Four patients (3.8%) experienced 6 MAEs within 48 h of the index procedure. This rate (as well as the upper 95% confidence limit, 8.6%) was significantly lower than the performance goal of <25% (p < 0.0001). All MAEs were adjudicated by the clinical events committee to be procedure related but not device related: all 4 patients exhibited clinical deterioration: 1 major bleeding event and 1 pulmonary vascular injury (the major bleeding event experienced by 1 patient was also classified as pulmonary vascular injury and clinical deterioration). This patient experienced intraprocedural pulmonary hemorrhage likely due to pulmonary infarct and reperfusion injury, requiring a lower lobectomy. Surgical pathologic results reported residual thrombus in the PAs but did not observe PA injury. Two patients with minimal thrombus removal during thrombectomy experienced respiratory deterioration during or immediately after the procedure requiring emergent intubation. Last, 1 patient became agitated during the procedure, required increasing sedation, and had a ventricular fibrillation event requiring cardioversion and emergent intubation. Underlying coronary disease with ST-segment elevation was diagnosed, with coronary angioplasty and stenting performed before resuming thrombectomy.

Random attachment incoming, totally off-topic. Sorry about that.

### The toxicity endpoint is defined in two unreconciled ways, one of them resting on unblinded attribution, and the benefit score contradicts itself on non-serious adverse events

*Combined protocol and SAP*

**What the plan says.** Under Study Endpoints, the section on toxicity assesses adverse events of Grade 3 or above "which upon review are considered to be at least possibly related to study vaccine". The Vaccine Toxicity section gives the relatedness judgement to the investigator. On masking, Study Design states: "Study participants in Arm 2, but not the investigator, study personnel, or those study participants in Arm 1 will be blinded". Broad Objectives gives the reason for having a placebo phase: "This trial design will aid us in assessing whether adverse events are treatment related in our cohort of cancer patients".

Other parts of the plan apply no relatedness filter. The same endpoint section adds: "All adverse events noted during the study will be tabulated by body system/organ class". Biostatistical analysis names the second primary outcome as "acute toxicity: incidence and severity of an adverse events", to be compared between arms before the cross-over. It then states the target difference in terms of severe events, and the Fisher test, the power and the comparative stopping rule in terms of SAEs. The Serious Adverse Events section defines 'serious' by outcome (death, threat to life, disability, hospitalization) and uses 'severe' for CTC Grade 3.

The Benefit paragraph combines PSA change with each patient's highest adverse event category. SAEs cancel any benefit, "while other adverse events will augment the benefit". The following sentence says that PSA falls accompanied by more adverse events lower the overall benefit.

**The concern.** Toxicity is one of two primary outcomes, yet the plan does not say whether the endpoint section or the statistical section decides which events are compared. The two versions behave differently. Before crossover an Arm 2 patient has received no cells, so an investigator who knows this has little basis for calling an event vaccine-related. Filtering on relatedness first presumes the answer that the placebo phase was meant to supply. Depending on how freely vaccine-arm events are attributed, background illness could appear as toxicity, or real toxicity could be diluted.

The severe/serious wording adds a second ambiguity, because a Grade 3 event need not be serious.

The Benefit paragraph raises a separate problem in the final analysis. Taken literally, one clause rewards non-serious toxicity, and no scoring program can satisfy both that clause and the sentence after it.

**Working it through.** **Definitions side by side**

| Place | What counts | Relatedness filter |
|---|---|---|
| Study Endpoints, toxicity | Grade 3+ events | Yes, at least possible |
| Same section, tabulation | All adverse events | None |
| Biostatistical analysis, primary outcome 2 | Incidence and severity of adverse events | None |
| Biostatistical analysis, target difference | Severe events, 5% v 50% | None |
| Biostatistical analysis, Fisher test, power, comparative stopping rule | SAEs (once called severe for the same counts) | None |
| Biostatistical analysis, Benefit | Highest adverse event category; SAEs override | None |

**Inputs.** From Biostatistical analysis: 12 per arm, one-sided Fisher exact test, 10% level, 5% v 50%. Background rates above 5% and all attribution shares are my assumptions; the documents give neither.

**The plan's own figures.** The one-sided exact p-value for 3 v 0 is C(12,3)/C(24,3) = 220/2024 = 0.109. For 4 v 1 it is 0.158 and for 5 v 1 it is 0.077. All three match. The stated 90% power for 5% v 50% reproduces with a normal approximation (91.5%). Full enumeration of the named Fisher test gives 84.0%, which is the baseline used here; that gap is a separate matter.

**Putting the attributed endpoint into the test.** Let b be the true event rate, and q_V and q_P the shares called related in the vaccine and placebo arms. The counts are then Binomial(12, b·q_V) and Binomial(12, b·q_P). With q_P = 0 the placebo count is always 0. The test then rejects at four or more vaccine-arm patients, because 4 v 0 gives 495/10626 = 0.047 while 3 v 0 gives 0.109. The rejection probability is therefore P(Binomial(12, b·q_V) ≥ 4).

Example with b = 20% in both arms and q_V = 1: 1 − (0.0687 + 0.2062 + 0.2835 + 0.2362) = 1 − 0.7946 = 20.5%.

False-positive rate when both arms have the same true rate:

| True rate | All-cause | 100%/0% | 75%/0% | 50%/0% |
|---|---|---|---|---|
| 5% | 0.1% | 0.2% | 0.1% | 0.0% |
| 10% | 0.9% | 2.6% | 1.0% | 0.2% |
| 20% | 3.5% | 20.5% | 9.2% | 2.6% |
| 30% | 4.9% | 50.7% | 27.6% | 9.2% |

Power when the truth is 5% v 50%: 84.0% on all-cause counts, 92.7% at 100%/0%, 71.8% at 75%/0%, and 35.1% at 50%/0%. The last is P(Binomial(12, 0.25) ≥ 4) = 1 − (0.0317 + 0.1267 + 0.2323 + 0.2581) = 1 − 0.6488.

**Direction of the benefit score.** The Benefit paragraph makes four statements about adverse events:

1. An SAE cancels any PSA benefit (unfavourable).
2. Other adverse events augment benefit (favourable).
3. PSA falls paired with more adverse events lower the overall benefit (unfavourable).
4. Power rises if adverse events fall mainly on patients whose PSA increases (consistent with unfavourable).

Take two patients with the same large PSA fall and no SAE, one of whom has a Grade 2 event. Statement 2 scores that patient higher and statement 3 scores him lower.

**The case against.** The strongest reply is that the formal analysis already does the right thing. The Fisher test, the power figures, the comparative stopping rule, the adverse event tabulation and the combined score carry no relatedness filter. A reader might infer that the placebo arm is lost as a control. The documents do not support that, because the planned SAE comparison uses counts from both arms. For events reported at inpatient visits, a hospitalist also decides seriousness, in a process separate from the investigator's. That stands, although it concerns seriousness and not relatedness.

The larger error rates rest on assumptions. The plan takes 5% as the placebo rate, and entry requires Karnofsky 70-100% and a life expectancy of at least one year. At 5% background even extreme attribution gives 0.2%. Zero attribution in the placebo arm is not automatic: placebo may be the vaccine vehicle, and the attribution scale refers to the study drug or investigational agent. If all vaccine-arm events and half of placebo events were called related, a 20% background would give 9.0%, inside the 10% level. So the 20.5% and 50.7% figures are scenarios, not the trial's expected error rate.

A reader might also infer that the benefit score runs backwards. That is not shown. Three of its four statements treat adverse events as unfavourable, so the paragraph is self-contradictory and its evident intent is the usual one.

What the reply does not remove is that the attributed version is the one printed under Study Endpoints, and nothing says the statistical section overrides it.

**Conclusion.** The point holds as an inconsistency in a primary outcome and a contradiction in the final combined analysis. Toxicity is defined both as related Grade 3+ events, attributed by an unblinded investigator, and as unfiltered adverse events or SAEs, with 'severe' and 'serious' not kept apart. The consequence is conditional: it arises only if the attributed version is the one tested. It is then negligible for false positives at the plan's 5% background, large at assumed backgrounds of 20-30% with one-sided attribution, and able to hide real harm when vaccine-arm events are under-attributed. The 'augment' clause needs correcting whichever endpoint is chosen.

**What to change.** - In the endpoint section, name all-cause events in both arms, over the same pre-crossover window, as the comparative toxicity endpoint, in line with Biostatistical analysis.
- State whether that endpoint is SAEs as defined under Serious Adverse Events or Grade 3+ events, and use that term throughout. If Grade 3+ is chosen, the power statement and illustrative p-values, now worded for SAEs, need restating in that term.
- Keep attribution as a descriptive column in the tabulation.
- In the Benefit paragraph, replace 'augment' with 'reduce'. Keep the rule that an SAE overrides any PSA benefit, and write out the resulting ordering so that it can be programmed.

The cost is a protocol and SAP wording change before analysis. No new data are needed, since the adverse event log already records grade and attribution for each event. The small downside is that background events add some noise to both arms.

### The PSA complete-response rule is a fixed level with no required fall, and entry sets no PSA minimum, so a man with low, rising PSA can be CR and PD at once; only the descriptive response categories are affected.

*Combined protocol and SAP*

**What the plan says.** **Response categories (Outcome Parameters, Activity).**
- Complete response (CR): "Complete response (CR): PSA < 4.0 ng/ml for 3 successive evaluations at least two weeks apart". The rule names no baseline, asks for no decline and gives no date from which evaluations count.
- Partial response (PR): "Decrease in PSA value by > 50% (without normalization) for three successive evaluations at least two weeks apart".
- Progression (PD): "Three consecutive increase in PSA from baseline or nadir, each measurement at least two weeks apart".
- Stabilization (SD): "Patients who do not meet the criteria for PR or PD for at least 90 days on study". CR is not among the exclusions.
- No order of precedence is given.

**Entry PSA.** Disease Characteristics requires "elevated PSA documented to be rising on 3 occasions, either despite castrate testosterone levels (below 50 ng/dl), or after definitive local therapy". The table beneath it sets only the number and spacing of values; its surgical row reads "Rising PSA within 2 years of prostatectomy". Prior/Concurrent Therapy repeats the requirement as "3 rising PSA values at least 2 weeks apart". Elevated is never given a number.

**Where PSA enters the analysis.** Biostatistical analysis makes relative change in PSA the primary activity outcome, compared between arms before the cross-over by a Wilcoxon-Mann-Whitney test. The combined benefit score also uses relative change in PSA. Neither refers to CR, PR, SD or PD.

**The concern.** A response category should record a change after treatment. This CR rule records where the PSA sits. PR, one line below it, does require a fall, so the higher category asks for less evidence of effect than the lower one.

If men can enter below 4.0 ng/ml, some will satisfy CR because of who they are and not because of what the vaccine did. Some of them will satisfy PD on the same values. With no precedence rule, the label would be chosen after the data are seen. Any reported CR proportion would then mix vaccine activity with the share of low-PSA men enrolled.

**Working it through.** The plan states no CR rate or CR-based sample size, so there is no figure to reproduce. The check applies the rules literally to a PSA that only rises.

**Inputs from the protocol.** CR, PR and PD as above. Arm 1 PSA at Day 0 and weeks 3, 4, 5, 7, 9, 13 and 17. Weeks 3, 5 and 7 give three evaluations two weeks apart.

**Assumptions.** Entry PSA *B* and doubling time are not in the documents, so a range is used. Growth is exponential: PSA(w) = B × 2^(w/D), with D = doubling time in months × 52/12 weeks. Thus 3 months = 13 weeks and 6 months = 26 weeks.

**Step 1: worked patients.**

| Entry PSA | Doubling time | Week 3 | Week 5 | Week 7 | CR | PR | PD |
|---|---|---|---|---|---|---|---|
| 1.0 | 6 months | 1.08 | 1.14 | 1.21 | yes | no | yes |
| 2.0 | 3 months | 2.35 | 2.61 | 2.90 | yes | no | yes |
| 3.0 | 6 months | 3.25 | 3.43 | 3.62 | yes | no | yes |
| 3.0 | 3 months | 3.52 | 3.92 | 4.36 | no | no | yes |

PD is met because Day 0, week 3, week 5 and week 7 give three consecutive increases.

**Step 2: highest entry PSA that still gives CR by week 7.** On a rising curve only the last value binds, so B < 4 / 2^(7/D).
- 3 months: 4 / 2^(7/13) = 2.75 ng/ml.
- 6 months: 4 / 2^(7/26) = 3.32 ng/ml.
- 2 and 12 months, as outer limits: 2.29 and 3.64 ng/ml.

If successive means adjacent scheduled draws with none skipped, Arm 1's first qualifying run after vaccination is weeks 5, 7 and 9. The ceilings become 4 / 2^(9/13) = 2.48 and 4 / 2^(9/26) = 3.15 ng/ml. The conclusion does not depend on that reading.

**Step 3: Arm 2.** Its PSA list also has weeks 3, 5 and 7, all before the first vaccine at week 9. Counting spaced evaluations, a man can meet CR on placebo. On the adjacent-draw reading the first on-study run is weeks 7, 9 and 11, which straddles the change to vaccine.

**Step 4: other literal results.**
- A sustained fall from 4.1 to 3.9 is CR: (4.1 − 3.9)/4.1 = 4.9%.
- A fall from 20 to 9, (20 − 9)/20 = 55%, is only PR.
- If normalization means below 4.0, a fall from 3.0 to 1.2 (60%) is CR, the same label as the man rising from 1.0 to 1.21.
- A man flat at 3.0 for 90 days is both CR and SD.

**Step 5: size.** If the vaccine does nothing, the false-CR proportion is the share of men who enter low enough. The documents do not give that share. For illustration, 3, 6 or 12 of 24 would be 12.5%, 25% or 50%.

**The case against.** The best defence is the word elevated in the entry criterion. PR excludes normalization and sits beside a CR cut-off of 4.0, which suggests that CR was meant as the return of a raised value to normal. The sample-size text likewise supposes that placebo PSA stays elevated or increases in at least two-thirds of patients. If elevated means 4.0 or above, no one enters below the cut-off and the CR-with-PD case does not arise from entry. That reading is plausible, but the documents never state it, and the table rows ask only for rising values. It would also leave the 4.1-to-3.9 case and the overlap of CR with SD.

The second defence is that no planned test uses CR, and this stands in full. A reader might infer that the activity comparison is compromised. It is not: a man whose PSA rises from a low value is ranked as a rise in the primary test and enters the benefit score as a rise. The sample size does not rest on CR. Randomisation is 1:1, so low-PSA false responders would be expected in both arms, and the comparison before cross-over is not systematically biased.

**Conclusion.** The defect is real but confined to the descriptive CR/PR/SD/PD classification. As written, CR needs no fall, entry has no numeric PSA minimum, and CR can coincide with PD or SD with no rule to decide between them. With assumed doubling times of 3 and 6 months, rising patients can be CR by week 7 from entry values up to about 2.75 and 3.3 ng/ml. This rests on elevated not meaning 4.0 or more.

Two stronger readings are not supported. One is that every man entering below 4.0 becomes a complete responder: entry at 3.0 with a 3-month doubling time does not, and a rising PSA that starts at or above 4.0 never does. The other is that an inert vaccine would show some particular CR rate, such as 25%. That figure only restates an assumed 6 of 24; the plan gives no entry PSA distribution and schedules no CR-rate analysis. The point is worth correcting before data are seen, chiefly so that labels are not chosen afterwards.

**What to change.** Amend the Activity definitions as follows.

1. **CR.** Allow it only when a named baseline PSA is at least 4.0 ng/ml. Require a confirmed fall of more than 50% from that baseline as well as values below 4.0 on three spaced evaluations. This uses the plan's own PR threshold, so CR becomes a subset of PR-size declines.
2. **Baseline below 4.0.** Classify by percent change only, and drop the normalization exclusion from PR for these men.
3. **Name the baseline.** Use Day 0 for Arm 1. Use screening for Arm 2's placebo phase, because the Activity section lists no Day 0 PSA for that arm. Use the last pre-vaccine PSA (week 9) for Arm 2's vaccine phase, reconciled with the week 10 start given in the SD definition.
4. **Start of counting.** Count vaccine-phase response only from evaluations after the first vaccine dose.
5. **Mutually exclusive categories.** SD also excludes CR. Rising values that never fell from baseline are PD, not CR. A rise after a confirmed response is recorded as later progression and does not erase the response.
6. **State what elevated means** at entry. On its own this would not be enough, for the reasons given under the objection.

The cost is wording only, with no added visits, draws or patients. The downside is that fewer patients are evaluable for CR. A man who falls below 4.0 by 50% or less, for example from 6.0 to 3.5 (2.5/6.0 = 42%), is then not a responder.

An additional 10 patients experienced SAEs within 30 days of index procedure, with no further events adjudicated by the clinical events committee to be device or procedure related. In total, 14 patients (13.2%) experienced 26 SAEs within 30 days, with 5 patients experiencing multiple SAEs (Online Table 3). One patient died 23 days after the index procedure because of respiratory failure from undiagnosed metastatic breast cancer. No baseline variables were found to be significantly associated with composite MAE rate in a pre-specified regression analysis.
In this first report of prospective trial outcomes with a percutaneous thrombectomy device for acute intermediate-risk PE, we report an acceptable effectiveness profile comparable with that observed with CDT, with an average RV/LV ratio reduction of 0.38 (25.1%). This was achieved with a favorable safety profile and a composite MAE rate of 3.8%.